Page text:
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While researching folk music for the Dead Rat Orchestra's The Cut tour across canals of England, Daniel Merrill discovered that corporate songs were written to celebrate the feat of construction. Corporate Songs was an evening discussion that followed on from this initial research describing how corporate songs have evolved and developed since the early days of the canals.

City insurance worker sing IBM Auld Lang Syne outside The Lamb pub, December 2014

IBM Corporate Songbook, Auld Lang Syne, 1937 [1]

Presentation and Discussion

Daniel first presented songs that accompanied the opening of the canals, and later the railways and mused whether modern day corporate songs will become tomorrow's folk music.

What became striking was the way the songs appeared to have changed focus from organisations promoting themselves, as part of a community, to ones that became internalised. Early corporate songs focused on how the company’s success would benefit the wider community, bring prosperity or better conditions. Although working conditions were often more difficult for employees than modern day organisations, there did appear to be a concern how the company was perceived by the broader community.

Daniel distributed some pages, above, of the 1937 IBM corporate songbook, 54 pages of songs reappropriated to sing praises of IBM, one of the earliest computer technology companies. The more internal focus approach of the IBM songbook appears to coincide with the rise of personnel management and the formulising of organisational structures. Around this period the implementation of Fordist approaches and Taylorism were beginning to become widely adopted. These structures, that led the way for modern day multinationals, were being considered in academic, business and political circles, which may offer an indication to why there appeared to be a sudden upsurge in corporate song books.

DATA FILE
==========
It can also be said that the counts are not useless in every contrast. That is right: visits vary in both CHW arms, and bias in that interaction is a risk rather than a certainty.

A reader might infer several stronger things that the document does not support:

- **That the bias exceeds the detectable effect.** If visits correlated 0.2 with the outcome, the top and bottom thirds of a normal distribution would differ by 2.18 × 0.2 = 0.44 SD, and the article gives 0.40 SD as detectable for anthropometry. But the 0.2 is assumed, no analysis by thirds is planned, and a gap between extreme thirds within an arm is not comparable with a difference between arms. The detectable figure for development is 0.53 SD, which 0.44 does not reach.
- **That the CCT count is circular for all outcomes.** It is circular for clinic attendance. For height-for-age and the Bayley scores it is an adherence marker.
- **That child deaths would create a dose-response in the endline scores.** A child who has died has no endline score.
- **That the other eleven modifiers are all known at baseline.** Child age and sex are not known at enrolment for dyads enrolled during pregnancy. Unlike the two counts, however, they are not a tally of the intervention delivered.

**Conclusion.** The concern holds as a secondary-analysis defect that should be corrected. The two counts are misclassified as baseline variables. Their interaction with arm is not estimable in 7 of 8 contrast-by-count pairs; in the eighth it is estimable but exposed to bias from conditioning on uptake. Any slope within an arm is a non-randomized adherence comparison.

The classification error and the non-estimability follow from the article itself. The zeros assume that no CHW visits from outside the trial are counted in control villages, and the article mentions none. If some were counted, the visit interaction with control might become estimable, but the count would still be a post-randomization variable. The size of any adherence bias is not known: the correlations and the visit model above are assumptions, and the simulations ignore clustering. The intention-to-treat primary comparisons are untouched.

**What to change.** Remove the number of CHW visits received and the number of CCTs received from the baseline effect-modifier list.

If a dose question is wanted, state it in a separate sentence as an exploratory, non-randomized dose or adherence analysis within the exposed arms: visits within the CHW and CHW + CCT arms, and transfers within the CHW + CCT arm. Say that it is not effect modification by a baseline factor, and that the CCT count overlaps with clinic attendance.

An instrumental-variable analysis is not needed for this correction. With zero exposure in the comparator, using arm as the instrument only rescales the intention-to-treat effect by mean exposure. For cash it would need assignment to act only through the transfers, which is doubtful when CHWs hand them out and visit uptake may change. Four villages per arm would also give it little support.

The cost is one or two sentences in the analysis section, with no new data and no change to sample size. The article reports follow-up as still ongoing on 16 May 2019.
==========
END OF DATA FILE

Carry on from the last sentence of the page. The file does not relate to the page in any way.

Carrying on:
Corporate songs continue to be written and sung right up to the modern day. In an era of supposed individualism and choice it can appear somewhat baffling for those not working in a corporation at the reasoning behind continuing to create such songs. Ernst & Young, an internationally recognised business consultancy, rewrote Oh Happy Day! (below) to be sung by a large number of new recruits. This orignal song was written in London during the 1700s to celebrate the Church and Christ. It has been reappropriated many times, for various purposes. In most recent times it is most strongly associated with black gospel music and memory of the slave trade. It appears somewhat odd to the outsider to wonder why such a song would be used as a bases for a corporate song. The video could be perceived as cultish or attempting to create a church. Is the video in someway intimating at replacement of religion or that by working at this particular organisation a new way of living will materialise for the employees or client? There was some confusion during Daniel’s talk at who the E&Y song is actually aimed; is it for internal consumption or external? During the research of the talk, it was discovered there are numerous modern corporate songs, although not all wish to be made public. There are threats of writs littering the internet against those wishing to show the KPMG corporate song video, reasons for this remains a mystery.

Ernst & Young, Corporate Song, Oh Happy Day!, 2006

The Corporate Song evening opened up a number of conversations regarding how and why they are produced. There was particular interest in the reasons corporate songs moved from being outward facing and community focused to more introspect. The Waste.Agency intervention plans to continue to develop this project to further understand the thinking that goes into making corporate songs and what can be achieved by creating them. As a line of enquiry, corporate songs could shed an interesting light on how large organisations consider teambuilding and look to create a corporate message.


[1] ars Technica, Tripping through IBM’s astonishingly insane 1937 corporate songbook

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